Underneath The Same Big Sun
by Jay S. Jacobs
Family is a huge part of any life and it is difficult to go out there alone. Sharon Corr knows that as well as anyone, and yet she is loving the challenge.
Less than a decade on from conquering the musical world with her sisters Andrea and Caroline and her brother Jim as the hit-making group The Corrs, Sharon has taken the reins of her career to release her second solo album The Same Sun and do her first US tour.
It is a challenge. After years of vocally backing up sister Andrea, Sharon’s voice is front and center. However, it’s also a thrill. This is Sharon’s first time singing lead vocals since she headed up a duo with big brother Jim very early on in their native Ireland. Younger sisters Andrea and Caroline joined when they got out of school.
Over the next decade, the band exploded from a cult favorite who mixed pure pop nirvana with traditional Irish musicianship into a superstar act that spawned hit singles like “Breathless,” “So Young,” “Would You Be Happier?,” “Runaway,” “Radio” and an ethereal cover of Fleetwood Mac’s “Dreams.”
While she loved her time performing with her sisters and brother, she realized that they all had spent so much time on the road that they had not had a chance to experience life. All of The Corrs have started families, and sister Caroline and brother Jim have decided to give up life on the road to stay home with their spouses and children. Sharon and Andrea are both continuing as solo artists, but now they are scheduling their professional lives around their home lives.
A few weeks before The Same Sun got its American release, we caught up with Sharon Corr as she prepared for a Toronto show on her North American tour to discuss her solo work, her family and the state of music.
You said in concert the other night that you got started as a classical violinist and only eventually learned about Irish music and pop music. How did your musical tastes evolve?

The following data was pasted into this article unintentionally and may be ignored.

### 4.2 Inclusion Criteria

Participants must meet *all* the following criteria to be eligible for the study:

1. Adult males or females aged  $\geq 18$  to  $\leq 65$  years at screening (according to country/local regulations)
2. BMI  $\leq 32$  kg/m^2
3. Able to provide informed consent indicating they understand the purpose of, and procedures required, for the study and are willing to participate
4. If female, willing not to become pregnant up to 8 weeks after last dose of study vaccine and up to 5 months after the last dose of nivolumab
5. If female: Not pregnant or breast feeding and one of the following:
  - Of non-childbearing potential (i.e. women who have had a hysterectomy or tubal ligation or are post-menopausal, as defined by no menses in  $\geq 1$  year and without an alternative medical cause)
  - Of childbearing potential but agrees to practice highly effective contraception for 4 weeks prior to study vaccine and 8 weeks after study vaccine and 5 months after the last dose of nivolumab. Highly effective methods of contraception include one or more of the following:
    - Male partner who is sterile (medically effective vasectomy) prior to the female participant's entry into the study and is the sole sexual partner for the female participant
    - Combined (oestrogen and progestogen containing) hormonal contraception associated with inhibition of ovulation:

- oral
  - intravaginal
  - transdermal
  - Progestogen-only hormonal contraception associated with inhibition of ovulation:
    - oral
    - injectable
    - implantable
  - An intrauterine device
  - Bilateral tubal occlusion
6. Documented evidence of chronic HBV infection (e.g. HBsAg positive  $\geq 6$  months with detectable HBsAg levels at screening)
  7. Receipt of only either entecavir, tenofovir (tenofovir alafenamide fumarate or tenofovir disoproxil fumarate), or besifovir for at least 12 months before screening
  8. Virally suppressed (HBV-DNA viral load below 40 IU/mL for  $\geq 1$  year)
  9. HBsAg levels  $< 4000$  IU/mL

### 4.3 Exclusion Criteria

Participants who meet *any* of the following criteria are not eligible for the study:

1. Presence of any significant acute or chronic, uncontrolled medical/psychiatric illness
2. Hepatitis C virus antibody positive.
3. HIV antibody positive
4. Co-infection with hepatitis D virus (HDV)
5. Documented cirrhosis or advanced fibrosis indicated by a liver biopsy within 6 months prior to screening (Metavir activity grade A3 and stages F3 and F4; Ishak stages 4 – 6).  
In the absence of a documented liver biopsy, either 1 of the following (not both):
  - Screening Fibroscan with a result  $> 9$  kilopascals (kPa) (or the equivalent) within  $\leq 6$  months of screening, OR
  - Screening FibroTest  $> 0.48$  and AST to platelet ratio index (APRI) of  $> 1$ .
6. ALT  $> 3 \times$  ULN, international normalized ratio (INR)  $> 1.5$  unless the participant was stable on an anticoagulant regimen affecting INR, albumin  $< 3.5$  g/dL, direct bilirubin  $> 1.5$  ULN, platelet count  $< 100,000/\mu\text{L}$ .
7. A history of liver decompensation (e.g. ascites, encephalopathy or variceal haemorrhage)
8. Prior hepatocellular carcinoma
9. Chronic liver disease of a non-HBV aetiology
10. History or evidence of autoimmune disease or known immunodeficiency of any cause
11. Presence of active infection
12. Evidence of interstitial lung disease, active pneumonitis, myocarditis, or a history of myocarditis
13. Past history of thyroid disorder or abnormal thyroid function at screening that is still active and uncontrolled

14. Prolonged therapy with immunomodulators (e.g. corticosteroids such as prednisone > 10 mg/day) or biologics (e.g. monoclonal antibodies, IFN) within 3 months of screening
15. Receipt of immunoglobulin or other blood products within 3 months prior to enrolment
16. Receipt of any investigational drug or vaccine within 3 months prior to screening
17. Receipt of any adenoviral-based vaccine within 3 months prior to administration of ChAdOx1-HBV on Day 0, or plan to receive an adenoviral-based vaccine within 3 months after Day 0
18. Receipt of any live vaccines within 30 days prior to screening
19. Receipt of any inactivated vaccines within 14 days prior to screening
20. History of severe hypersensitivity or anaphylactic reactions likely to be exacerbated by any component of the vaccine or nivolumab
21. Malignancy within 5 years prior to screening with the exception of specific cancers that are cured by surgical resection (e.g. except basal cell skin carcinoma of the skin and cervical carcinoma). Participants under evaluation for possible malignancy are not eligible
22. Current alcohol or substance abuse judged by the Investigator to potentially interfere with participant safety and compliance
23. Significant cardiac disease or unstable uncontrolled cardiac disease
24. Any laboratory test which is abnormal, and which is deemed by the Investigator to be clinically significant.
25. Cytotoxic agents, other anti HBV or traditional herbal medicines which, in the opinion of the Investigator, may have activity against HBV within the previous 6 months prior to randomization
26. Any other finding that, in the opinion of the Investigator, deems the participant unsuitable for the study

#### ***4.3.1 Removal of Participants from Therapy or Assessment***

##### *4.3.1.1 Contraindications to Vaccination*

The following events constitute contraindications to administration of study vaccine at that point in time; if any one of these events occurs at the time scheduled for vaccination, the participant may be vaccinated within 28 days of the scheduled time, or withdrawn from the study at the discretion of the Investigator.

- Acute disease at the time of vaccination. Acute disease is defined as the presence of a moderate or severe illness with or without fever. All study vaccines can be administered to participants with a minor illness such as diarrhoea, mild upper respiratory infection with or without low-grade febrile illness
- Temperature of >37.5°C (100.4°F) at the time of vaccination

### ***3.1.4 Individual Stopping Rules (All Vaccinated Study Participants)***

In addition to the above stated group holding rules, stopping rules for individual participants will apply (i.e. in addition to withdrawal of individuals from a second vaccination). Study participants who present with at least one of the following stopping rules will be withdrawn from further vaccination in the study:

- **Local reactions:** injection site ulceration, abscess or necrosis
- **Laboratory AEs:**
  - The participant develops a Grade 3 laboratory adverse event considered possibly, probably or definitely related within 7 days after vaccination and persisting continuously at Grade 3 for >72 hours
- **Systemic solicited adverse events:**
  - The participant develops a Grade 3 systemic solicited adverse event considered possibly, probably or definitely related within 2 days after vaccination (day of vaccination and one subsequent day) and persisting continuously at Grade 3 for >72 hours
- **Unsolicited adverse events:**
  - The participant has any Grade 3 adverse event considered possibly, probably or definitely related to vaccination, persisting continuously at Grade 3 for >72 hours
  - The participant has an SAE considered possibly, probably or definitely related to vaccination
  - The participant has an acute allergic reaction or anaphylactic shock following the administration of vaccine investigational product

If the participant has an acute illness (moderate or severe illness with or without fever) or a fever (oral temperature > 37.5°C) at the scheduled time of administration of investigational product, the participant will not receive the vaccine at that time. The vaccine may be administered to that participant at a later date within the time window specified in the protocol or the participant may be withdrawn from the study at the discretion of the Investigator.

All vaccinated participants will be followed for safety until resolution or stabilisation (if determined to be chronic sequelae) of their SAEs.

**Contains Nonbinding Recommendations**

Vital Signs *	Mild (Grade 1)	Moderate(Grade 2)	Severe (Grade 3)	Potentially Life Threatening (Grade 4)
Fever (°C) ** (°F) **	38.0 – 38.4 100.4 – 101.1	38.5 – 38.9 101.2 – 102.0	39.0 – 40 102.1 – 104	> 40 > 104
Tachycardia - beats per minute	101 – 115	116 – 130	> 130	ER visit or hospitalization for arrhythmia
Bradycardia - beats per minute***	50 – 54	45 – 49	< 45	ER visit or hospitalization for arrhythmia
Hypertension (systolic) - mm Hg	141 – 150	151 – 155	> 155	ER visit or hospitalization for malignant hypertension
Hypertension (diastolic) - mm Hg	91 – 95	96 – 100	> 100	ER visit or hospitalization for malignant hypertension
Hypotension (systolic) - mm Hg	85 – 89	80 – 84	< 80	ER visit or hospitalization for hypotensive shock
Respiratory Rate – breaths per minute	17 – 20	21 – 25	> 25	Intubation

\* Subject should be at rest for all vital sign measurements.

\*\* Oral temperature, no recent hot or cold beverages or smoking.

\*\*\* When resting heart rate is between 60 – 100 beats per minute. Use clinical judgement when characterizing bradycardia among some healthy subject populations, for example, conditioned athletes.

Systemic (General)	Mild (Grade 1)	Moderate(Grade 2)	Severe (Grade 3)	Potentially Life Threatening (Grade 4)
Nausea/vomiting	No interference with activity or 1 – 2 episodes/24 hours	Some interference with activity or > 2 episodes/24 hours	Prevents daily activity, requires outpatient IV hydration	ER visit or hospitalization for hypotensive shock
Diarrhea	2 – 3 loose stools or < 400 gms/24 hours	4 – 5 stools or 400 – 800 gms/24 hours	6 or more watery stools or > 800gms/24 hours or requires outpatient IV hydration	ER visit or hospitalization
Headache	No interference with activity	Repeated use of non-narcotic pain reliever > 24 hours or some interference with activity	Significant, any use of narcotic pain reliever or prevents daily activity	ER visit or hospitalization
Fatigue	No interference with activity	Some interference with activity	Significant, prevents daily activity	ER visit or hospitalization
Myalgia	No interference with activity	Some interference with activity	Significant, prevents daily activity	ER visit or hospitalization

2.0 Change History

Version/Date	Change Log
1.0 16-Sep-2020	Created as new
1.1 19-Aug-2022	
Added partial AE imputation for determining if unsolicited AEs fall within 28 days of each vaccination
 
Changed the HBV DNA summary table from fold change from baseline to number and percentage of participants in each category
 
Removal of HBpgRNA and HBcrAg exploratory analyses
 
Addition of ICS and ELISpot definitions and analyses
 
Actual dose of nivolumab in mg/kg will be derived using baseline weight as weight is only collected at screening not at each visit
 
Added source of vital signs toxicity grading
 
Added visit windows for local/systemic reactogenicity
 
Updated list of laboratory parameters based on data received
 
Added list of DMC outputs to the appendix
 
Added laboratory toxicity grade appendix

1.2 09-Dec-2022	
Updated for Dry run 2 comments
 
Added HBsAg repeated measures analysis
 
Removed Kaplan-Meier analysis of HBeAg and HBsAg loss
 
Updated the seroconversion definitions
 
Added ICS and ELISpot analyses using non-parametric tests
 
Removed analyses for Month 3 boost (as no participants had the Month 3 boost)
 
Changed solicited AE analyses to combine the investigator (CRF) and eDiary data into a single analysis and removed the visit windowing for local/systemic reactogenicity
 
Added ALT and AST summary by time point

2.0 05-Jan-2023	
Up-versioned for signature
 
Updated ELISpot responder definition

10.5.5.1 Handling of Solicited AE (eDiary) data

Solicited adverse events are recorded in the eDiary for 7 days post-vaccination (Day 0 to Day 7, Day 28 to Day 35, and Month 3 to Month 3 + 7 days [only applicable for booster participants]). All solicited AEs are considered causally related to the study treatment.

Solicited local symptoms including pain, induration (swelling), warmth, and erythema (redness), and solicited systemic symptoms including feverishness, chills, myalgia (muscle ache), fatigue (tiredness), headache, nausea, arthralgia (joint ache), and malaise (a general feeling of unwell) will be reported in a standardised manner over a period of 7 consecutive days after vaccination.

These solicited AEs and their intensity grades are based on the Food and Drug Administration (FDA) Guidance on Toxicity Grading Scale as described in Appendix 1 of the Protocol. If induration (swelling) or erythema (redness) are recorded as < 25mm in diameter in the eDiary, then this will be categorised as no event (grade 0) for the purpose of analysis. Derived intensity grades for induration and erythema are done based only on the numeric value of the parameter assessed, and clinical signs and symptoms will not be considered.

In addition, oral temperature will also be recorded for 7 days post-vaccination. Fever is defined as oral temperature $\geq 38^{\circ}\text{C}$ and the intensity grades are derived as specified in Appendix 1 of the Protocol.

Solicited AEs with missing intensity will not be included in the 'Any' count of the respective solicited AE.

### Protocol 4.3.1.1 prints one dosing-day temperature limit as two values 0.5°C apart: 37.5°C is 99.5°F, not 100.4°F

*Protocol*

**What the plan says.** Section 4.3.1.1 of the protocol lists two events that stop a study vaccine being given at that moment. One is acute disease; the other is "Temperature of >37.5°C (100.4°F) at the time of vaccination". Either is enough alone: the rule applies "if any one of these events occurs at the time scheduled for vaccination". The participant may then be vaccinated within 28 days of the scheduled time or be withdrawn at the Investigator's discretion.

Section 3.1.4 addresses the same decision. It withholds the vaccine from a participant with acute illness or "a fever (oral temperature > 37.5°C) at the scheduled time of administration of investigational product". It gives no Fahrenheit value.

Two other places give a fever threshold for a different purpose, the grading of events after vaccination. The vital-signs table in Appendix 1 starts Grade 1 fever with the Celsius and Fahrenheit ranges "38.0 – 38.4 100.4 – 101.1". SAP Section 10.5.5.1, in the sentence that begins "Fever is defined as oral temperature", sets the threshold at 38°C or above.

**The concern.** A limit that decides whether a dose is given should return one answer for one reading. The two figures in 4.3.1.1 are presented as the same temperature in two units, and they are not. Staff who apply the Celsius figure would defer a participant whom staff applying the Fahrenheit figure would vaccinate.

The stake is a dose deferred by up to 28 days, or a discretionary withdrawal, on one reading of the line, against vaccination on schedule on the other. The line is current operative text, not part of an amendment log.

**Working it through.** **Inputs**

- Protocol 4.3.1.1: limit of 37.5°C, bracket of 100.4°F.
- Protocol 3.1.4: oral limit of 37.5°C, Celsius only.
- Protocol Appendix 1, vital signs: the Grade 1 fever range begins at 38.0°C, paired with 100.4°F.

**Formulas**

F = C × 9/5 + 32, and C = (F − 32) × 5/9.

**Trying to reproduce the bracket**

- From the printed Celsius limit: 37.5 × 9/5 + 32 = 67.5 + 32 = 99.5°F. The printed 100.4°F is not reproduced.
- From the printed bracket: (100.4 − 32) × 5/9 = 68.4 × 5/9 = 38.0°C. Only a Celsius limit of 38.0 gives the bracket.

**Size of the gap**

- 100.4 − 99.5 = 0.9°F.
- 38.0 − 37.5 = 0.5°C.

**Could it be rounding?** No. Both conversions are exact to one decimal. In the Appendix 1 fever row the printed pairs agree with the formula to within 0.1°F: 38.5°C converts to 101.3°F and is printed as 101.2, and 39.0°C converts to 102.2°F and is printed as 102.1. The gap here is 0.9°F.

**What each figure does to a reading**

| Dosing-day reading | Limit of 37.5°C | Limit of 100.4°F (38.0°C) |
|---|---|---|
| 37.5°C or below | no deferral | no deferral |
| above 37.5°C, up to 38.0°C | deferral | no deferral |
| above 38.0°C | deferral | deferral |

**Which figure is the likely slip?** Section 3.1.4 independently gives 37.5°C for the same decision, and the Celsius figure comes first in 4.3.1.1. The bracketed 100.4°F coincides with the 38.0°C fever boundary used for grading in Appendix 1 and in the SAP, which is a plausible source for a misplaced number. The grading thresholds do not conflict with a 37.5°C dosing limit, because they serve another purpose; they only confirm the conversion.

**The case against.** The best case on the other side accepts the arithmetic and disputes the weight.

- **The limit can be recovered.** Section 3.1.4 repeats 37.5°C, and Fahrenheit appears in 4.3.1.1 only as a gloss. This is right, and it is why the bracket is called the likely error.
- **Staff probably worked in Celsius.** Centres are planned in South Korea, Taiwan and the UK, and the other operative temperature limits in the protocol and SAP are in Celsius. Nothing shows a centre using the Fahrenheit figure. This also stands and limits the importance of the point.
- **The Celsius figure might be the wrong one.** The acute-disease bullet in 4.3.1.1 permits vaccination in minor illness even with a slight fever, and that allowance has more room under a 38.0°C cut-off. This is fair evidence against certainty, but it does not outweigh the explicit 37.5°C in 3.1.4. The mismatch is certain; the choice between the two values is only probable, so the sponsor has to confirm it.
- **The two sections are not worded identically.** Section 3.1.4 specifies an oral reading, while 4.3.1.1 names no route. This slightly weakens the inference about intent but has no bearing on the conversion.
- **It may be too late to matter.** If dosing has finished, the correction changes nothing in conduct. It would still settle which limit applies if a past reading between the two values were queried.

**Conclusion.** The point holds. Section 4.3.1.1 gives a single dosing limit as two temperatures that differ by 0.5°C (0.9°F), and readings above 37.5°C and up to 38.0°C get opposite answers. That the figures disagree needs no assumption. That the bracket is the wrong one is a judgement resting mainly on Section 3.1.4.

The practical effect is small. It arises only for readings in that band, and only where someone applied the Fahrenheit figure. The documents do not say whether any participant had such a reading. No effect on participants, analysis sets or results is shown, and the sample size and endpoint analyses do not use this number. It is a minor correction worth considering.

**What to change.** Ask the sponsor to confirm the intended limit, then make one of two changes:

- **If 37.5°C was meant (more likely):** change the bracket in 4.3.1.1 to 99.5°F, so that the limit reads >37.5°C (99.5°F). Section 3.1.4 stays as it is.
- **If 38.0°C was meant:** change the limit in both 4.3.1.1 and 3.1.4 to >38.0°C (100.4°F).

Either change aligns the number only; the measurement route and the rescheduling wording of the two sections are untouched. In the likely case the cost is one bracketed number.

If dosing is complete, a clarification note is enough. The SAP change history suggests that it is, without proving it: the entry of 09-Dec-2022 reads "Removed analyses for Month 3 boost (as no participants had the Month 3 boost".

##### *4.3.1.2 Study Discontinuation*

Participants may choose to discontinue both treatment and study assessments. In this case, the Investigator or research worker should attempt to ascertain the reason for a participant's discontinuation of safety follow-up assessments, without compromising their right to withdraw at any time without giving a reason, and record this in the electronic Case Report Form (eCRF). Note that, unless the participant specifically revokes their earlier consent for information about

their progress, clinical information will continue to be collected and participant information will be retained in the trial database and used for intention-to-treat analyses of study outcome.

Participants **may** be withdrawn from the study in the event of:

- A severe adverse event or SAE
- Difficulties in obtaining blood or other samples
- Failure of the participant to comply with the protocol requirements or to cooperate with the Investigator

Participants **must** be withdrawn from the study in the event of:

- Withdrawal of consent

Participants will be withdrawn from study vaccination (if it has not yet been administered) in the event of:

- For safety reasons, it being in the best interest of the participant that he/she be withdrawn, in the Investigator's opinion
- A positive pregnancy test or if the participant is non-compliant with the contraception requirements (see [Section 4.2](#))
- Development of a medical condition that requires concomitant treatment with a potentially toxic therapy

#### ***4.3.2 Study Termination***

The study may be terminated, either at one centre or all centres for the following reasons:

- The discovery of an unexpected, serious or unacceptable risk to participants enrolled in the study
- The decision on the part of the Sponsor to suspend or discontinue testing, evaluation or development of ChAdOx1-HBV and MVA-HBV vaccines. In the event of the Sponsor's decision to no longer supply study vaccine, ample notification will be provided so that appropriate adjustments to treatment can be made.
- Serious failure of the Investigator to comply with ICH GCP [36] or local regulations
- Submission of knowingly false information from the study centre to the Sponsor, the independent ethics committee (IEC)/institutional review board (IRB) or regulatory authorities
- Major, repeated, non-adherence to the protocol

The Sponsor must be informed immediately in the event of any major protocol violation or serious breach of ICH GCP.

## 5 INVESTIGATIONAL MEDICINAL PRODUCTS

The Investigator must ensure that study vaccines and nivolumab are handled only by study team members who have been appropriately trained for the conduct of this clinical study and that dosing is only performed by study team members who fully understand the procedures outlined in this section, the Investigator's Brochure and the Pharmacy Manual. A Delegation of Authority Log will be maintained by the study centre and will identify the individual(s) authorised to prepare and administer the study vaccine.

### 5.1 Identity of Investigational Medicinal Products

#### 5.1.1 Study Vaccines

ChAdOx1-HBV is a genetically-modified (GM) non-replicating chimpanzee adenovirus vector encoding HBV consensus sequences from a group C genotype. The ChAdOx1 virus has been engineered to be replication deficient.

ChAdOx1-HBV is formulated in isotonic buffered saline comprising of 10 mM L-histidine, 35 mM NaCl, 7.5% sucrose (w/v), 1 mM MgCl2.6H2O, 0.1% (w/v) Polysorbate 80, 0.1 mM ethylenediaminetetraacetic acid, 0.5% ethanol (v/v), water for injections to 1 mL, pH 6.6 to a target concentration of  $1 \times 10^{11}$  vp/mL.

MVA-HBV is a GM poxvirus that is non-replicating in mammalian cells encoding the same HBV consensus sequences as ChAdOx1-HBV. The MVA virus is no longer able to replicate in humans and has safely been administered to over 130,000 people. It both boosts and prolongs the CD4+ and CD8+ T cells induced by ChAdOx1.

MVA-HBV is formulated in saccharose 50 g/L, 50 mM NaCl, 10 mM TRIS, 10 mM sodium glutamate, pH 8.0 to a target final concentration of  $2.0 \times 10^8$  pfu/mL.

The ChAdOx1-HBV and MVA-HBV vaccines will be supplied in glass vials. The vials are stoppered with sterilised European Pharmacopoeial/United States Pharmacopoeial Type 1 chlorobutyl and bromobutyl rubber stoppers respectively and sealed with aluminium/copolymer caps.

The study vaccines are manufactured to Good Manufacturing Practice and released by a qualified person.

My first musical interest would have been my parents, because they had a band. They played on the weekends. Basically, they were playing everything that was in the top 10 for years. I suppose the top ten at the time, you know, in the early 70s, it was like the Carpenters, The Eagles, Simon & Garfunkel, all this very, very richly melodic stuff with amazing harmonies as well. So I think that would have probably provided the bedrock for all of us. Then they started me on classical violin. I do love classical music. I really feel that ultimately did very much influence my violin playing, because I’m not strictly trad. I’m very much a fusion of classical and trad. I think that’s why it became our own sound, because I didn’t do it in the purist sort of way. Because, really, I didn’t know how to. (laughs) Nor did I really want to.
Obviously, I grew up being surrounded by Irish music, so that was just part of your life. You never thought about knowing it or not knowing it. It was in every pub. Great singers and great singing in Ireland, singing a lot of Irish ballads. The likes of Mary Black and Dolores Keane and all those people. I actually started looking at it and working on it I think when I was around… my God, what age do I think? I would have been 16 or 17 when I finally decided that all structures worked for me. I probably didn’t have the discipline. I was just much more rock and roll. And I was always writing my own music, so I didn’t really see that there was a facility for me to keep that going within the classical world. I was basically writing songs from the age of six.
Not too many violinists get to become pop music stars. Do you ever wonder how you became the exception and still get to stay true to your musical roots?